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Be comfortable in your genes. Wear jeans that fit the TRUE you

By February 26, 2008 - 4:06pm
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February 24-March 1, 2008 marks the National Eating Disorder Awareness Week (NEDAW).

Eating Disorders are illnesses that are still largely untouched as far as being under-reported, under-researched and under-funded for treatment facilities. Eating disorders are life-threatening, and it is estimated that as many as 10 million females have an eating disorder, which include anorexia, bulimia, binge eating disorder and EDNOS ("eating disorder not otherwise specified").

Eating disorders are much more than about food and dieting; they are physical and psychological illnesses with social and cultural factors. The NEDAW is in it's 20th year, with a goal of bringing awareness and information to the forefront. At the University I used to work at, we held a NEDAW event every year, where college women would give us their "skinny jeans", as a symbol of them being comfortable in their real genes (jeans), and in return, they would receive a NEDAW T-shirt. The skinny jeans were donated to charity. This event received a great turnout, and women (and men!) were able to talk about eating disorders, body image, and their struggles with food and weight.

We would love to hear from you, if you've also experienced significant struggles with food and weight, or have been diagnosed with an eating disorder.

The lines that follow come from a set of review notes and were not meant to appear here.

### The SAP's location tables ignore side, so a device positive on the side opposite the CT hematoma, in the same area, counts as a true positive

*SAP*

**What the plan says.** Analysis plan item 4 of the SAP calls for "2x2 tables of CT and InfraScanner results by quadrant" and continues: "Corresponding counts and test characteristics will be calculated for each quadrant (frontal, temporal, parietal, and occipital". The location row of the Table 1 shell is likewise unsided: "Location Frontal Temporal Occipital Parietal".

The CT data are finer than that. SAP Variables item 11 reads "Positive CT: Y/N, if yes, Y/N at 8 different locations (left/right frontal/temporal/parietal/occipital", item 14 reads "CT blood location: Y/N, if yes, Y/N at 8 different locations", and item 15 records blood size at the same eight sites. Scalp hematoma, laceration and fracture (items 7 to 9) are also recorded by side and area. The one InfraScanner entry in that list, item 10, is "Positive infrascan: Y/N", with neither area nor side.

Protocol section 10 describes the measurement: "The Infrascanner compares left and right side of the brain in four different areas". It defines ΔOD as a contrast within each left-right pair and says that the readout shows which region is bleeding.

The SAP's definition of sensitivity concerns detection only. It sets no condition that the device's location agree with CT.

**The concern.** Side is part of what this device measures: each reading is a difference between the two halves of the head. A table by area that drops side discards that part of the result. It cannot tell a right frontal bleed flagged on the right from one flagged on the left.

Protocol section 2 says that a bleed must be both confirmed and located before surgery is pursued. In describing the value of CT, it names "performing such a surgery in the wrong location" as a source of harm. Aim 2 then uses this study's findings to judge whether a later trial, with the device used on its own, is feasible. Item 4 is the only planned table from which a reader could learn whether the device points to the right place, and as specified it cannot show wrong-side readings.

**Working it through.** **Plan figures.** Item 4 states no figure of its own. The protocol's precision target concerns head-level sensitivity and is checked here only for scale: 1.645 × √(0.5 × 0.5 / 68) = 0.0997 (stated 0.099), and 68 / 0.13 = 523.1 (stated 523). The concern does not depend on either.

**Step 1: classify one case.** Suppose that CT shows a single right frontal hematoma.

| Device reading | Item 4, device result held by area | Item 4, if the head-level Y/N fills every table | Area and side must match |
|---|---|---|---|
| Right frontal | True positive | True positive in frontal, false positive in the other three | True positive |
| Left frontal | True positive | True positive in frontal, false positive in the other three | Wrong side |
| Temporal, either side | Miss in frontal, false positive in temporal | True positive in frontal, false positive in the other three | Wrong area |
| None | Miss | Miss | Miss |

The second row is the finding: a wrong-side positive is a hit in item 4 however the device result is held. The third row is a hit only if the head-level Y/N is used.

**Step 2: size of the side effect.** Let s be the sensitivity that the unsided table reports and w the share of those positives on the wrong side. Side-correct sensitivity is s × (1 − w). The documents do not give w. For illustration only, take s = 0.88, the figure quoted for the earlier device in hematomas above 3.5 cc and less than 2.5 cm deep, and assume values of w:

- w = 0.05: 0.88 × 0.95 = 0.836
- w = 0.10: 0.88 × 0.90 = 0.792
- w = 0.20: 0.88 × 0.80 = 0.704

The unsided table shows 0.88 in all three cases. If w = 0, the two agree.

The National Eating Disorders Association (www.nationaleatingdisorders.org)

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There's another side to all this...I used to be one of those waif-ish models, but, you'd never know it to see me now! Menopause weight has been clinging to my skinny bones for a few years, now, and doesn't want to let go. Were you to see my mom or my daughter, you'd wonder what happened to me, lol! So, can you imagine how it must feel to see old photo shoots of me, and to see myself in the mirror now - shudder!

It has taken me at least 4 years to get back into single digit sized jeans, stretch of course; but, I'm still fluctuating a bit between those and the double-digits, in spite of all the running and training I do. However, my body has been changing ever so slowly and my "fat clothes" are starting to feel too big (yay!).

There ARE grandmothers having procedures done, it's rather ridiculous to me. I'll never have my 20-something face or body again, and there's no way a knife will touch it. We do have to learn to love who we are, not just what we look like. I'm going through a lot of the middle-aged crazies, and it's hard to love who I am. So, I just try to like me, hahaha!

February 27, 2008 - 5:52pm

I have also read that anorexia is on the rise amongst women in their 30s/40/50s and what used to be a "teenage" issue is no longer a teenage issue. Pregnancy can also trigger anorexia and that's one time you DON'T want to diet.

I wonder if it's on the rise with older women because of the media in addition to eating disorders in their teens beginning to resurface. And the whole 40 is the new 30 and 50 is the new 40 nonsense. No, 40 is 40 and 50 is 50 and when we all accept that and stop acting like there is something wrong with a 50 year old actually looking like one, body acceptance will be easier for all of us.